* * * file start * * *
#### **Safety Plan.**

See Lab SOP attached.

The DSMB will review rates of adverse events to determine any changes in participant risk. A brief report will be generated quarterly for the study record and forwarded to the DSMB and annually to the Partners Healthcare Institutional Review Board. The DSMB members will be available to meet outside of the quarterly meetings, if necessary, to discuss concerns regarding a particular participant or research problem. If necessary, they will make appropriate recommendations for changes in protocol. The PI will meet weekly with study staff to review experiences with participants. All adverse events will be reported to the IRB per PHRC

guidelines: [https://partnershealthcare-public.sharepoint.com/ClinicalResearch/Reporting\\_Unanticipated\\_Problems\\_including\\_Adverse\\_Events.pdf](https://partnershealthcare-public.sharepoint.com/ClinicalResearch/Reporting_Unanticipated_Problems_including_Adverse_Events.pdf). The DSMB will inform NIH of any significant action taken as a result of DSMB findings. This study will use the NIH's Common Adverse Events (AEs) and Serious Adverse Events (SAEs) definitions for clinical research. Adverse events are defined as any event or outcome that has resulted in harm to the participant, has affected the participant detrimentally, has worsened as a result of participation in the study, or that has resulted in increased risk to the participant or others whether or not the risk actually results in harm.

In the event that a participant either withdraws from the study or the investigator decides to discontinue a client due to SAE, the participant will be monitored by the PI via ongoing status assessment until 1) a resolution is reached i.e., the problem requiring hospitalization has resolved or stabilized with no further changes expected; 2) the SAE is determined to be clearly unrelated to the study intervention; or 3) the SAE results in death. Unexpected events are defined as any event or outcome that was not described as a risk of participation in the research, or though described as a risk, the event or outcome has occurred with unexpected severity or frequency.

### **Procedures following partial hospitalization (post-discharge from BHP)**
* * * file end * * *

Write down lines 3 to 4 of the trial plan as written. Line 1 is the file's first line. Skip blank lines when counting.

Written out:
The DSMB will review rates of adverse events to determine any changes in participant risk. A brief report will be generated quarterly for the study record and forwarded to the DSMB and annually to the Partners Healthcare Institutional Review Board. The DSMB members will be available to meet outside of the quarterly meetings, if necessary, to discuss concerns regarding a particular participant or research problem. If necessary, they will make appropriate recommendations for changes in protocol. The PI will meet weekly with study staff to review experiences with participants. All adverse events will be reported to the IRB per PHRC

guidelines: [https://partnershealthcare-public.sharepoint.com/ClinicalResearch/Reporting\\_Unanticipated\\_Problems\\_including\\_Adverse\\_Events.pdf](https://partnershealthcare-public.sharepoint.com/ClinicalResearch/Reporting_Unanticipated_Problems_including_Adverse_Events.pdf). The DSMB will inform NIH of any significant action taken as a result of DSMB findings. This study will use the NIH's Common Adverse Events (AEs) and Serious Adverse Events (SAEs) definitions for clinical research. Adverse events are defined as any event or outcome that has resulted in harm to the participant, has affected the participant detrimentally, has worsened as a result of participation in the study, or that has resulted in increased risk to the participant or others whether or not the risk actually results in harm.